An international textile analysis laboratory can provide ways to properly clean articles of clothing. Perc dry cleaners use a variety of chemicals the Environmental Protection Agency considers hazardous waste. Properly disposing of these items is an important part of reducing pollution risks.
The experts at Irving Weber Associates state soil and stains are removed by dry cleaners using solvents rather than water. These solvents produce residues that need proper containment to avoid polluting the environment. The residue can stick to the machines and needs proper disposal when the machine is cleaned.
Due to the process of dry cleaning, some water floats on top of the perc solution at the end of the cycle. This process water is then easily removed. However, because it was mixed with the solvents, it contains hazardous waste.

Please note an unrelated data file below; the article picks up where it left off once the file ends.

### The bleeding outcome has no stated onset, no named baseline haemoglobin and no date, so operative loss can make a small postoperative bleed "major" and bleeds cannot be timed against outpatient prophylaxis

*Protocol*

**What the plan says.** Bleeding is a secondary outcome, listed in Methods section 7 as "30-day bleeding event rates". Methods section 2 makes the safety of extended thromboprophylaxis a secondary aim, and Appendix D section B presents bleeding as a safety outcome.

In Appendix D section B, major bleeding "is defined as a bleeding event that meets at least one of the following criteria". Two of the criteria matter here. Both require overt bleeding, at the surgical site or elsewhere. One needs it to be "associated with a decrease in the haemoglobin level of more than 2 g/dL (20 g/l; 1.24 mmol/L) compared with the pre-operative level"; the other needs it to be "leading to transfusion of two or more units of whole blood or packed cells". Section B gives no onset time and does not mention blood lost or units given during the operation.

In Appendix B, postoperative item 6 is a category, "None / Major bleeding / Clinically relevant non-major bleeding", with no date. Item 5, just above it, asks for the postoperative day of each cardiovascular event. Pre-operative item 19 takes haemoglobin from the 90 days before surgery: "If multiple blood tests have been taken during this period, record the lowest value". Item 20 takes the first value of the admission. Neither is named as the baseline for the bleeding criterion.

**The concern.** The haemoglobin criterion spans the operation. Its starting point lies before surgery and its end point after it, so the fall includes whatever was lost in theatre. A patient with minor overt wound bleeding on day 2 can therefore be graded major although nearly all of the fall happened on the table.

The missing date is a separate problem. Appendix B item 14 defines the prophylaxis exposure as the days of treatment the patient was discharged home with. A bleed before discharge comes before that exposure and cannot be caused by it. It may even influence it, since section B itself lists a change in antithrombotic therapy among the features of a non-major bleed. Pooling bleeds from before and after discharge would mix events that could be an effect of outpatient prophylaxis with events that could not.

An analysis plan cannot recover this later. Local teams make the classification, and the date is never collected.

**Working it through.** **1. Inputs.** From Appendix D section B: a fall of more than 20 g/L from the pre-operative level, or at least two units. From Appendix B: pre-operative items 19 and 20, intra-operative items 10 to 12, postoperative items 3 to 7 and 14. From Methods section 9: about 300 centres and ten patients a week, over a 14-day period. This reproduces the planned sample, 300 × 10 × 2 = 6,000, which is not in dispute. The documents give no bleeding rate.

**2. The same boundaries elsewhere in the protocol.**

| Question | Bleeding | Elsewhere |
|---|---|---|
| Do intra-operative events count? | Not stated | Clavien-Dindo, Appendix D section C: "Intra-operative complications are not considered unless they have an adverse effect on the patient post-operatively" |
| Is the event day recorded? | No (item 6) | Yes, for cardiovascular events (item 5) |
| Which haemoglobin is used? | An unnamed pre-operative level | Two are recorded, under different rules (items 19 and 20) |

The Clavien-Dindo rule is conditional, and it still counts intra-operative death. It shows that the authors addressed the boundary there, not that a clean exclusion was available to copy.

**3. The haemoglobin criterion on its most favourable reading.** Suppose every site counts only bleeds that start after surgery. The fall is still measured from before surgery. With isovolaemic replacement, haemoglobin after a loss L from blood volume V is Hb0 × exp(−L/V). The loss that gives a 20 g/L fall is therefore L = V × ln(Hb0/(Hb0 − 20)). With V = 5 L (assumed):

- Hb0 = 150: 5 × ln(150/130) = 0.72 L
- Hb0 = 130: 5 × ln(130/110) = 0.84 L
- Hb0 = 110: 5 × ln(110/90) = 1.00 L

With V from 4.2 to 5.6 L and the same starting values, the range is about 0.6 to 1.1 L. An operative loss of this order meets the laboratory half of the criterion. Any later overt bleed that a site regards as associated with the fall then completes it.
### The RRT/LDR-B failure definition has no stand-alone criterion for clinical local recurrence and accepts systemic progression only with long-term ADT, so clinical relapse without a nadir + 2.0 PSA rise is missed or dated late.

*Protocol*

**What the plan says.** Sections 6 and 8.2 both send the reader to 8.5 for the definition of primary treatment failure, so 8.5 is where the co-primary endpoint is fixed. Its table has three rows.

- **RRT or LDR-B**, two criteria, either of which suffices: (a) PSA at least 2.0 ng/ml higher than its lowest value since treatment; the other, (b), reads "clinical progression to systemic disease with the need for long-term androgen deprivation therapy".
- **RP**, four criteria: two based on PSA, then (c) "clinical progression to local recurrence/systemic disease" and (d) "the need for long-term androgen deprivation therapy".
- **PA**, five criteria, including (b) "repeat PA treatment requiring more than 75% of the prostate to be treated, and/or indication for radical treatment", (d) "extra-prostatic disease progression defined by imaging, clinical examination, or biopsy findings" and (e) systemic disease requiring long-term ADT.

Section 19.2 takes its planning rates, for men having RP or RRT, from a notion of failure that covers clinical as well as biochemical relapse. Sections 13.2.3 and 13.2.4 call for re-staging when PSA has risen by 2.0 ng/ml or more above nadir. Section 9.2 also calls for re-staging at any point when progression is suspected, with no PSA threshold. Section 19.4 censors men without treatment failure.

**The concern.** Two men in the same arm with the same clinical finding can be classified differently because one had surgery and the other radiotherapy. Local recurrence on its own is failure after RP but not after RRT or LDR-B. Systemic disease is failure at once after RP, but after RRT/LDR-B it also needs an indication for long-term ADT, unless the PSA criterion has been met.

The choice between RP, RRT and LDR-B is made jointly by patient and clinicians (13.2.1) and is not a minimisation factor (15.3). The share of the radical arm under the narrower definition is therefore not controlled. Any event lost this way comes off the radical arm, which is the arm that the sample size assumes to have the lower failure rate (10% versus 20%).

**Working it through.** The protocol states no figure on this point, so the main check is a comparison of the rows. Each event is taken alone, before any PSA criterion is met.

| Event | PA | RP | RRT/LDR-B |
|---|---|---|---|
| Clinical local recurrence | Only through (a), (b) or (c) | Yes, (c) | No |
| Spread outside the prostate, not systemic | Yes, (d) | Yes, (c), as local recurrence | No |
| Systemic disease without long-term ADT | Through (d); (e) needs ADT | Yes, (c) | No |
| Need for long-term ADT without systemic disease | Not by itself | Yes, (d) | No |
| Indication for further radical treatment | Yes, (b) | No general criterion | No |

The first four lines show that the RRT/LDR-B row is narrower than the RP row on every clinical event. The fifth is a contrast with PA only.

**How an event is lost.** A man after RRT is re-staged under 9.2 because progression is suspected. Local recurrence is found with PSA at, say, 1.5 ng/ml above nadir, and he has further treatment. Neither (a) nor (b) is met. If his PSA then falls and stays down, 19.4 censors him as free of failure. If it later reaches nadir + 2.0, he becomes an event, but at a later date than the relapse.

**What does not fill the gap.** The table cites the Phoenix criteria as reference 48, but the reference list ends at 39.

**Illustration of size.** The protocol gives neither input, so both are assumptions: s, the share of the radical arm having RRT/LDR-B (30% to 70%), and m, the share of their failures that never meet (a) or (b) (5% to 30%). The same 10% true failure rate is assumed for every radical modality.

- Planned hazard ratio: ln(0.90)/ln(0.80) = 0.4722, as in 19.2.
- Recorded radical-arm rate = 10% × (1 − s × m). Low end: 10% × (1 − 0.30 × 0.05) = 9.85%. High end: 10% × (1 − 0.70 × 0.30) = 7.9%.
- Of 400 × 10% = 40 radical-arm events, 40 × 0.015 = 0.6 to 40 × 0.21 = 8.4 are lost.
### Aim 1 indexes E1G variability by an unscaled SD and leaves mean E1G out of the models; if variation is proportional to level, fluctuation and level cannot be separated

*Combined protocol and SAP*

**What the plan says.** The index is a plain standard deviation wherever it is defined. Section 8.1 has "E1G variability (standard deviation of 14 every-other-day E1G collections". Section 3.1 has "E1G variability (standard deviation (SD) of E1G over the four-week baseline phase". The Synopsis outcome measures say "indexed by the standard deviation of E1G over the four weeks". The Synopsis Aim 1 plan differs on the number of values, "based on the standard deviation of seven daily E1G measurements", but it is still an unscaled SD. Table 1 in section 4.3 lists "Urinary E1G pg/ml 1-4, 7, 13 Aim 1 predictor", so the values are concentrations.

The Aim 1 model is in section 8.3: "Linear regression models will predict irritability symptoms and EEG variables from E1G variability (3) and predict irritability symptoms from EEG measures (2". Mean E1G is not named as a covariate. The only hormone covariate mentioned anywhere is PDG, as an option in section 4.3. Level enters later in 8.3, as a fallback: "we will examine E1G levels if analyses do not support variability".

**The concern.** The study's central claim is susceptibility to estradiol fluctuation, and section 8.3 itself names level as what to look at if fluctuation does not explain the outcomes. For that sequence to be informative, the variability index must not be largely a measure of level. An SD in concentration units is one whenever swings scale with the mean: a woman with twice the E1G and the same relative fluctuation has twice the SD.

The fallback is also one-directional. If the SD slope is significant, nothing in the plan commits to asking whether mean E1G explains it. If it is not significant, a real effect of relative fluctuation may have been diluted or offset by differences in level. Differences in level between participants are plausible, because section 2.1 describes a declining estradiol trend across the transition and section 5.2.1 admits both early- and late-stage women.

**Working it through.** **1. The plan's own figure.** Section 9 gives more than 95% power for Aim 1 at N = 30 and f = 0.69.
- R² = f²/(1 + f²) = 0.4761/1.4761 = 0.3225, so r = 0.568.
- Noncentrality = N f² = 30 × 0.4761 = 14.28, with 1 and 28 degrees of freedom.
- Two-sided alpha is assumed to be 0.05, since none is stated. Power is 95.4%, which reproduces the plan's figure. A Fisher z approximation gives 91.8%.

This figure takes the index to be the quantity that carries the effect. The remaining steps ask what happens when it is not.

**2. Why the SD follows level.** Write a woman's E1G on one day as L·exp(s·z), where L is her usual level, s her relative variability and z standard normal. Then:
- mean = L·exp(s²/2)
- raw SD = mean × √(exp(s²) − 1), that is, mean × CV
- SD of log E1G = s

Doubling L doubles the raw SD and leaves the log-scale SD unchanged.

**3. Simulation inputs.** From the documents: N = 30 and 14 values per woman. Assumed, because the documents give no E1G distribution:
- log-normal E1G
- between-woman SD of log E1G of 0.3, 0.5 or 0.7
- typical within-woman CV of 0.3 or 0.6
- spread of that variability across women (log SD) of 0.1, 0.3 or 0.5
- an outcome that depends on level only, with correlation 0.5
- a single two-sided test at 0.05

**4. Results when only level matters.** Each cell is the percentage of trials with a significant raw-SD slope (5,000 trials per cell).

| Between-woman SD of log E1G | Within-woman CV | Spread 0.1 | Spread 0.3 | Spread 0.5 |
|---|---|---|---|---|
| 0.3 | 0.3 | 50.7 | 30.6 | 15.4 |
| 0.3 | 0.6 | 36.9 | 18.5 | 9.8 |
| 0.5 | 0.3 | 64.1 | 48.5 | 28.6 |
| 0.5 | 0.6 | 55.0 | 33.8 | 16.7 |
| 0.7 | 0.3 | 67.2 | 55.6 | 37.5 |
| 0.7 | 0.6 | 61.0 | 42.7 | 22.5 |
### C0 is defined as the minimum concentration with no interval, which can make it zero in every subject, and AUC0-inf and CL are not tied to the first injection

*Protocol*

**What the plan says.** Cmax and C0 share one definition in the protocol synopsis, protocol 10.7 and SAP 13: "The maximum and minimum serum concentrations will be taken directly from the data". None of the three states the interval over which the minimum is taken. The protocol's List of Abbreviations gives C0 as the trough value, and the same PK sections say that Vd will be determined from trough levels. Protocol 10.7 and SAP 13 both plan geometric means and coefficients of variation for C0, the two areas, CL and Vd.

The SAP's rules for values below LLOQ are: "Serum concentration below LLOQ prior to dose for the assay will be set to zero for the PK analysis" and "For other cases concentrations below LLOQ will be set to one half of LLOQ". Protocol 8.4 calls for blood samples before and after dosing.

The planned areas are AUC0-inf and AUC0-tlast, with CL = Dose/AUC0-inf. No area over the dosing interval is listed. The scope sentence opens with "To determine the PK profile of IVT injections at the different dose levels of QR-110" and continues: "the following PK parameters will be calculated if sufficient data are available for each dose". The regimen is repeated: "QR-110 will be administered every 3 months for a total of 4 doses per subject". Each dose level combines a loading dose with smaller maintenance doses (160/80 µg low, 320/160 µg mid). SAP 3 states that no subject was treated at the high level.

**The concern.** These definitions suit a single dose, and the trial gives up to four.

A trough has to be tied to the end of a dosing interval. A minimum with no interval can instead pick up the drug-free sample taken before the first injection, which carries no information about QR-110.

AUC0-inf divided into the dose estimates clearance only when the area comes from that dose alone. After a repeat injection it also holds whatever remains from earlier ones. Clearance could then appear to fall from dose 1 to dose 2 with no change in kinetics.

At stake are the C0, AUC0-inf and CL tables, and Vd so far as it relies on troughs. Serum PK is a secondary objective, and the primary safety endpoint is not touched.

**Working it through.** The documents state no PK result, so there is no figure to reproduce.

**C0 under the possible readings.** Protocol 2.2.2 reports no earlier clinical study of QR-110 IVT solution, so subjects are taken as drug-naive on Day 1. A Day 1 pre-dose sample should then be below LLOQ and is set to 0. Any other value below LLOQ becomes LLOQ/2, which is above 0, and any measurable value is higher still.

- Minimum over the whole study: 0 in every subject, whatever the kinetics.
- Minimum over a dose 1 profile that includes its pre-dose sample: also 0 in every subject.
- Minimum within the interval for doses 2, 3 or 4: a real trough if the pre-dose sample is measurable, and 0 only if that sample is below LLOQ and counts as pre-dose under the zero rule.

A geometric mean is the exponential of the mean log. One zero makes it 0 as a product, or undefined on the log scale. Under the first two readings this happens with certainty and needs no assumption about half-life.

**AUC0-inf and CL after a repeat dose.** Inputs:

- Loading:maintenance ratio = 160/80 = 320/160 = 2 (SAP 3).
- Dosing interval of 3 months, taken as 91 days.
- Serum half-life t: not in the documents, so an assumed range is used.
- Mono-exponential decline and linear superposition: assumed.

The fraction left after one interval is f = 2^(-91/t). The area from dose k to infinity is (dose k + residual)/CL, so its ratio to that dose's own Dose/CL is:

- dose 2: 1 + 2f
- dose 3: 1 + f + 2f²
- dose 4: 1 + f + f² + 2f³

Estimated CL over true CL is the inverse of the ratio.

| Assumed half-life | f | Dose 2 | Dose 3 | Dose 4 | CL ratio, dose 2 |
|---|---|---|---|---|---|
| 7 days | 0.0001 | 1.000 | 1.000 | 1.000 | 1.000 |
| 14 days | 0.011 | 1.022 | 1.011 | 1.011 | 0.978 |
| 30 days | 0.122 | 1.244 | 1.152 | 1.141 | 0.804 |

The filter cartridges filter out the solvent tumbling through the machines and cleaning clothes. At some point, the filters become clogged with dirt and debris and need replacement. Since they filtered out solvent, they must be properly disposed of.
The valclene or perchloroethylene used in the dry-cleaning process classifies as hazardous waste. When considering what the international textile analysis laboratory recommendations are, be sure to follow EPA guidelines for properly caring for the business itself. Following EPA guidelines can ensure you reduce your pollution liability.